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Garden cities: do they have a future?

May 16, 2018

By Tim Allen

The Garden Settlement movement remains on the tip of the tongues of anyone involved in trying to meet the Governments growth agenda

There is now a heady number of City, Town, and Village proposals around the country—all vying to be seen as both innovative and different in their approach to solving the problem. But the context is a bit mixed.

A good number of these proposals were put forward by local councils as part of funding bids to be part of the first wave of new Garden Villages. Government chose ones that, for the most part, were already in Local Plans in one form or another, leaving a long list of schemes high and dry. In the case of some chosen proposals, Councils then backed away from the idea, and landowners were left to decide whether to press on regardless or abandon the plan.

In an added twist of the knife, some schemes were in Green Belt areas, leaving the argument open about whether attracting some Government funding would have been a “Very Special Circumstance.”

Meanwhile, public opinion in many places seems to have moved quite decisively against the larger scale developments that Urban Extensions and Garden Settlements represent.

All of this means that the purity of Howard’s original vision, that the Garden City Movement would resolve fundamental social and community problems for both city and country dwellers, is lost. The reputation of the Garden Settlement as a mechanism for delivering much needed growth in a sustainable and attractive way, with a long-term legacy that would endear it to the local and wider community, is, arguably, being damaged.

Irrespective of whether the NPPF ends up supporting Garden City principles or not, the fact remains that the concept is at something of a crossroads. It would be easy to stop at this point, and conclude negatively that the whole idea has become so watered down that it is at risk of becoming a brand that promoters simply hang their schemes onto, whatever they are.

But we are more optimistic than this. We think that some of the schemes that don’t really meet the principles will fall away. Those that are left will likely align more closely with the Garden City principles, and be promoted by people who are able and willing to move the game on.

These schemes will become exemplars for the future, with some of them including the sort of creative thinking that will be required to achieve the capture of value uplift for the good of the long-term community—including residents, businesses and even landowners. Community land trusts are becoming more commonly discussed, and so is creative ways to embed Mobility as a Service and truly demand-responsive, multi-modal transport networks.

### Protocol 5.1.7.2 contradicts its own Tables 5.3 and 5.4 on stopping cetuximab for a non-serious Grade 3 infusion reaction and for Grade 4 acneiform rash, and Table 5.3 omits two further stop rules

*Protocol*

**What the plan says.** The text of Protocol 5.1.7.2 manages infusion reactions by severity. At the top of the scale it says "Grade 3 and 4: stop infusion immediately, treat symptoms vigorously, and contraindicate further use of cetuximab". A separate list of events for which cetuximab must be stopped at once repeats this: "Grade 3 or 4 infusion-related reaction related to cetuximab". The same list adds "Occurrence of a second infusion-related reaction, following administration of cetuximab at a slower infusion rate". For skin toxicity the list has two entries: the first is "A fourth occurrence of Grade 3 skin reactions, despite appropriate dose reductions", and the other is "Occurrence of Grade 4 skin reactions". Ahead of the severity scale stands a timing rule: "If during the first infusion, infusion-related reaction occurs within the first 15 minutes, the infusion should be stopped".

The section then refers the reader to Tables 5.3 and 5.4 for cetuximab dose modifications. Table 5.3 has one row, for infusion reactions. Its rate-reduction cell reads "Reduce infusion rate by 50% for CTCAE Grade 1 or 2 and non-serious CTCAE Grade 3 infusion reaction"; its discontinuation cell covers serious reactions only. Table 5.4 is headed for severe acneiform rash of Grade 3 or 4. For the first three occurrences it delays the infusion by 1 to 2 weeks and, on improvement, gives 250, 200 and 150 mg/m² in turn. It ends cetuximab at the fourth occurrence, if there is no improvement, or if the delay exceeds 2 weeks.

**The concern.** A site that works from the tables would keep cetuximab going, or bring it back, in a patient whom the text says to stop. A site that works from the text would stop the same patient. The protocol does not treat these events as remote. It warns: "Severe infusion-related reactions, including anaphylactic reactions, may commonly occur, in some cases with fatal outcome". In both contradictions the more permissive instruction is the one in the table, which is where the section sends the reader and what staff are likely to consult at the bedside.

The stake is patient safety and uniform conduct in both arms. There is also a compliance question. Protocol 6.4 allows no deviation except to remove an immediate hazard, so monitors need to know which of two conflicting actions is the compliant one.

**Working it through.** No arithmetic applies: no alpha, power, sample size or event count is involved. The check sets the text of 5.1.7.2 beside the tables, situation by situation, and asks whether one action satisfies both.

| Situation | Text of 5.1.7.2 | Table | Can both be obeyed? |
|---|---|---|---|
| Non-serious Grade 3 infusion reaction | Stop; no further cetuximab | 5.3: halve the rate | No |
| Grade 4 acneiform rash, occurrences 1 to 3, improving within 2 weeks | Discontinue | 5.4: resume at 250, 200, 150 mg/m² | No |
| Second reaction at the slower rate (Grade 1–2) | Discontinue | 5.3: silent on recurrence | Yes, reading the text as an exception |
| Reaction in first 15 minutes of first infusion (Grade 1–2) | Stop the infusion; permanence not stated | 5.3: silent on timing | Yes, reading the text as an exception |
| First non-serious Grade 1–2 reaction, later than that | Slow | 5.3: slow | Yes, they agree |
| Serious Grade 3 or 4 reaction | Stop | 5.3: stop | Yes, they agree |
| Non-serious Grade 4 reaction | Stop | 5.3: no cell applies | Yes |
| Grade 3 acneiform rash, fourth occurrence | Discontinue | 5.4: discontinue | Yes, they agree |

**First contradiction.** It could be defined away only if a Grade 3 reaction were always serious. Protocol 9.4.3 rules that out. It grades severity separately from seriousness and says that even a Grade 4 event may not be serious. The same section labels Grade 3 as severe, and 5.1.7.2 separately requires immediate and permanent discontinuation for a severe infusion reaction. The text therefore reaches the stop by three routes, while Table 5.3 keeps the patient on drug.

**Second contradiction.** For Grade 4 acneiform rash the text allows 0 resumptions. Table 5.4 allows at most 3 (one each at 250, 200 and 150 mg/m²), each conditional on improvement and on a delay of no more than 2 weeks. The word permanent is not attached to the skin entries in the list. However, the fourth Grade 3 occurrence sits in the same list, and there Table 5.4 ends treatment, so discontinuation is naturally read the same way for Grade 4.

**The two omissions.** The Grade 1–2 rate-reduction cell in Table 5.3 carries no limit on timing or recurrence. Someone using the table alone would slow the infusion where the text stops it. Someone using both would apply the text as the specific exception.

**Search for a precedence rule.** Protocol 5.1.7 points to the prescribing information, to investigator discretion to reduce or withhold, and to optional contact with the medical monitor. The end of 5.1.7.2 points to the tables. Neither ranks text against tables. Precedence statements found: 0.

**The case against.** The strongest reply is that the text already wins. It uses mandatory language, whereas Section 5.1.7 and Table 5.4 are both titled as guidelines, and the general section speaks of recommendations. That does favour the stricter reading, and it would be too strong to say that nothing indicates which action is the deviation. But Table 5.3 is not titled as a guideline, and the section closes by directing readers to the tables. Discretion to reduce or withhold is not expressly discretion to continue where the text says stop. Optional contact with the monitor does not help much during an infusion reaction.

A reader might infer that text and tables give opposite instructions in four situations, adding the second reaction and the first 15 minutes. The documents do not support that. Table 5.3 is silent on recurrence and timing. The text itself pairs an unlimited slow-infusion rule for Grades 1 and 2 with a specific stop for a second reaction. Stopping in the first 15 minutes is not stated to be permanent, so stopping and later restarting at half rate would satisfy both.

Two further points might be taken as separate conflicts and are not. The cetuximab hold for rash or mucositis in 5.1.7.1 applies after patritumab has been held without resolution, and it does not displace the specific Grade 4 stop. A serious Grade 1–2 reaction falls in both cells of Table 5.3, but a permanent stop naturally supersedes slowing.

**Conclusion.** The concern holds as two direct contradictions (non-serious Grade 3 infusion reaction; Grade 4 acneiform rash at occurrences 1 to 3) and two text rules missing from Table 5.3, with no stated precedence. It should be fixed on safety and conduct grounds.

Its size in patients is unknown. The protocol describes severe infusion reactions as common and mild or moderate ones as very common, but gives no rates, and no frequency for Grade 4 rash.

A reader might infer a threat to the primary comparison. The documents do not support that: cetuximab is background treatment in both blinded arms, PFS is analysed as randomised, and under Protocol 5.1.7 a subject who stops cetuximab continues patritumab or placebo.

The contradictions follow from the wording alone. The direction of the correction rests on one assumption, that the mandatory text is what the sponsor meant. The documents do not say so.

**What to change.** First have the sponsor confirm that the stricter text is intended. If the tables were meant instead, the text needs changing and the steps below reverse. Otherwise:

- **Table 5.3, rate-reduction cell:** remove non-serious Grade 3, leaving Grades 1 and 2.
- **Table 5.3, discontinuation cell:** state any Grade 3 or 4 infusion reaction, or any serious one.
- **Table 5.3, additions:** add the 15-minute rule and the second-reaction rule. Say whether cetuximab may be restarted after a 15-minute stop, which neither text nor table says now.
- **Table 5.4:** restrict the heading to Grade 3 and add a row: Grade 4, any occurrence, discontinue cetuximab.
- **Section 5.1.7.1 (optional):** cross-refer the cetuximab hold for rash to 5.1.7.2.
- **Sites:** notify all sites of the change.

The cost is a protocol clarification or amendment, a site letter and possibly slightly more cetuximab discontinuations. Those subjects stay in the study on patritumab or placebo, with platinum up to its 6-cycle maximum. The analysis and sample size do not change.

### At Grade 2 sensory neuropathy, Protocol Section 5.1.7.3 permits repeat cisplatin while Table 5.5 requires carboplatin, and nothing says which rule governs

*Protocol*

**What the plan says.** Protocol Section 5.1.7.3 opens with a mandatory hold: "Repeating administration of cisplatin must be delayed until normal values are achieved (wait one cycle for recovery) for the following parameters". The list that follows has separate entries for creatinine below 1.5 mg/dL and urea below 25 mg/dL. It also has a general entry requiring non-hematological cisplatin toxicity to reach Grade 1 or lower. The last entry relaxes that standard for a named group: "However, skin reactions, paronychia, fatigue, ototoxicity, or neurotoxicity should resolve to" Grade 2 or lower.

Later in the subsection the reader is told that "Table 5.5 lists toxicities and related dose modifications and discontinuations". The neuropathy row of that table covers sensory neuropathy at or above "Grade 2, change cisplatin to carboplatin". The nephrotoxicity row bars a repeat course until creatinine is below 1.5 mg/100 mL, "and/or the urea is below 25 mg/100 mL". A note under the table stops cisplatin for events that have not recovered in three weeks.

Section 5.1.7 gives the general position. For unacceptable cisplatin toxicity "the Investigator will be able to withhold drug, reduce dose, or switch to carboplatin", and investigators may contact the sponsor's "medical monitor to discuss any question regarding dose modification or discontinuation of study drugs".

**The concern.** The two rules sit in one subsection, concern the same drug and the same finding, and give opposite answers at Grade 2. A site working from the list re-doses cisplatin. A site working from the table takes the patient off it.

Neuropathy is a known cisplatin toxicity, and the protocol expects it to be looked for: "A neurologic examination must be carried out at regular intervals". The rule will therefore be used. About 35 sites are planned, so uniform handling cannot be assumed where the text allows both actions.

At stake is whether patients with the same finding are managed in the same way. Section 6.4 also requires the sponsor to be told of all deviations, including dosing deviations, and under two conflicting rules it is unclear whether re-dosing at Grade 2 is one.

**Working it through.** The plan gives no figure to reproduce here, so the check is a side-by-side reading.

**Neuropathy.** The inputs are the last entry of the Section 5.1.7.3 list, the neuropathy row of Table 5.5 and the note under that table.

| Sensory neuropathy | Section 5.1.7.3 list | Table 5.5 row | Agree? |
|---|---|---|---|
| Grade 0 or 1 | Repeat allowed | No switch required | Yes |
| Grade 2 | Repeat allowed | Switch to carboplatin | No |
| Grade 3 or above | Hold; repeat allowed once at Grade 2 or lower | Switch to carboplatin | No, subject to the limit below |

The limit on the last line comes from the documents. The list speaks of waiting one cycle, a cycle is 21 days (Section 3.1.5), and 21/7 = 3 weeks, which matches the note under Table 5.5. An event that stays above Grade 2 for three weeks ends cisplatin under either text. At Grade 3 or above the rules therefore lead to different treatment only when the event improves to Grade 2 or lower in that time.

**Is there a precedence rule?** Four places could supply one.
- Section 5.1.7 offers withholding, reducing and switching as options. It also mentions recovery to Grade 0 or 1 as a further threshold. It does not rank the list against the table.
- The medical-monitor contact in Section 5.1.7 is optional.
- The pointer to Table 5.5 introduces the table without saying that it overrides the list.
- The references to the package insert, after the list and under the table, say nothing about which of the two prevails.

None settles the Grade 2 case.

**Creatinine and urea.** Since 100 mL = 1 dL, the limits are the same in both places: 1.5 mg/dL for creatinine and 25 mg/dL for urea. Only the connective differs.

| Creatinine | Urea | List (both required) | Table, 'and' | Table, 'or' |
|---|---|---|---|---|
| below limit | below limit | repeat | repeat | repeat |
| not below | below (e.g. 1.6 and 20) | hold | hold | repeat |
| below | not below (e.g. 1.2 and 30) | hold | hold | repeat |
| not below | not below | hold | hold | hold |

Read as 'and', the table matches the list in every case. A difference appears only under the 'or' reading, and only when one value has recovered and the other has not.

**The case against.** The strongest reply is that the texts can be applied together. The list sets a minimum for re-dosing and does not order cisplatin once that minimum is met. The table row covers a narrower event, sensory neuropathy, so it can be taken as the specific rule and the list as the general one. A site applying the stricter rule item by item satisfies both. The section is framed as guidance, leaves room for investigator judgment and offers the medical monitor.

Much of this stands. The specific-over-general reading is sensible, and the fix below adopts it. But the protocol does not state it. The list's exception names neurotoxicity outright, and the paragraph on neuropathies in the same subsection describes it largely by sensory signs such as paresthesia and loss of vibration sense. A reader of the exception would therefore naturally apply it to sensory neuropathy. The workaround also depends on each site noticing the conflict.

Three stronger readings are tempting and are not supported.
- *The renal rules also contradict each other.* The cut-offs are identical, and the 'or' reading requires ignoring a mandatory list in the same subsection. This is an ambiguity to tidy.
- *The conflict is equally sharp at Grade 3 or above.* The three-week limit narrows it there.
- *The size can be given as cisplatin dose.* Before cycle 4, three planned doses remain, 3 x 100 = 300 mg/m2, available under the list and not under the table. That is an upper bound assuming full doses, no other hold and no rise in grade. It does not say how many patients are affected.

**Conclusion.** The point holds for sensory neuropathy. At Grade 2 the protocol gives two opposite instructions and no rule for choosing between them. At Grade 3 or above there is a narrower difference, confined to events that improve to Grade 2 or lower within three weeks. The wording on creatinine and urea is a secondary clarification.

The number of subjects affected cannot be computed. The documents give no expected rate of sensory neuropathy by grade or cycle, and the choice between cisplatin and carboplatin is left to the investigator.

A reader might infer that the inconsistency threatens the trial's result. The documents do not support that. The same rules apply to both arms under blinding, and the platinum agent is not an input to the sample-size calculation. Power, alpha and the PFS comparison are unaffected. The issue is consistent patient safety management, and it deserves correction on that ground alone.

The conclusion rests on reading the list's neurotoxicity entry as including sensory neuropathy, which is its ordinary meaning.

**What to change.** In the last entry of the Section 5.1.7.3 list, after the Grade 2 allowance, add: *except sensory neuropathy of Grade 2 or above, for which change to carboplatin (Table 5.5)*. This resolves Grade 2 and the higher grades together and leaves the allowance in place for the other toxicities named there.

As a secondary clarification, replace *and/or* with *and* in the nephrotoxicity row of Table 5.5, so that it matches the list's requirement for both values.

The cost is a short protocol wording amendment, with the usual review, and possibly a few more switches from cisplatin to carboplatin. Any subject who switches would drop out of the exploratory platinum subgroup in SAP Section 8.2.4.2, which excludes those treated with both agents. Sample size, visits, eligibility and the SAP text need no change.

So what does this mean for the Garden City movement?

After some careful thought, we think there is even greater scope for a “call to arms” for those who are able to commit to incorporating some, or all, of the Garden City principles into their proposals. There is a need for the industry to come together and applaud each and every effort to implement these important parameters.

Maybe there is merit in the various promoters electing to come together—to get behind the idea of a movement in a more joined up way. This could mean some hard conversations about the way that the market responds to change, and the pace with which principles could become the norm. But that debate now needs to be had—we need the right people, in the right place, with a genuine spirit of collaboration if the Garden Settlement ideal is to be realised up and down the country.

And we will need to be clear about the principles that we think apply to our 21st century garden settlements. From our work to date, we think these should be around:

  • A practical way to achieve a balance between land owner value and the funding of social and infrastructure assets for the long term.
  • Embedding adaptable and resilient approaches to transport and energy, that can adapt to future change and create long-term revenue streams for everyone’s benefit.
  • Emphasis on a community where daily life can be accomplished locally—so housing, employment, retail, education and cultural opportunities are all considered in terms of their accessibility. They might not necessarily be on site—but they are available enough to create an active and prosperous economy.
  • An approach to design which supports healthy lifestyles and strong communities, encourages walking and cycling, participation, leisure activity and cultural opportunities.
  • Creating a sense of place and community in which the future community has a sense of engagement in its conduct and operation.
  • Doesn’t have to be green or low density housing with gardens and allotments!

These principles need to be applied with pragmatism, and through a culture of sharing and iterating design ideas to balance the emphasis required by the different elements of them. We see such an approach as being good for both the promoters of development and the future communities that will be living and working there.

The industry probably needs to respond to this aspiration itself. It would be difficult for Government to achieve this from the top down. But if those of us involved can drive it, it would be to the benefit of improving the quality and value of development, as well as creating some great examples of getting it all right, all in one place.

Originally published by PBA, now Stantec.

  • Tim Allen

    Focusing mostly on urban regeneration and development projects, Tim applies his project management expertise to every project. He’s also completed civil engineering and ecological work including flood risk assessments and geotechnical studies.

    Contact Tim
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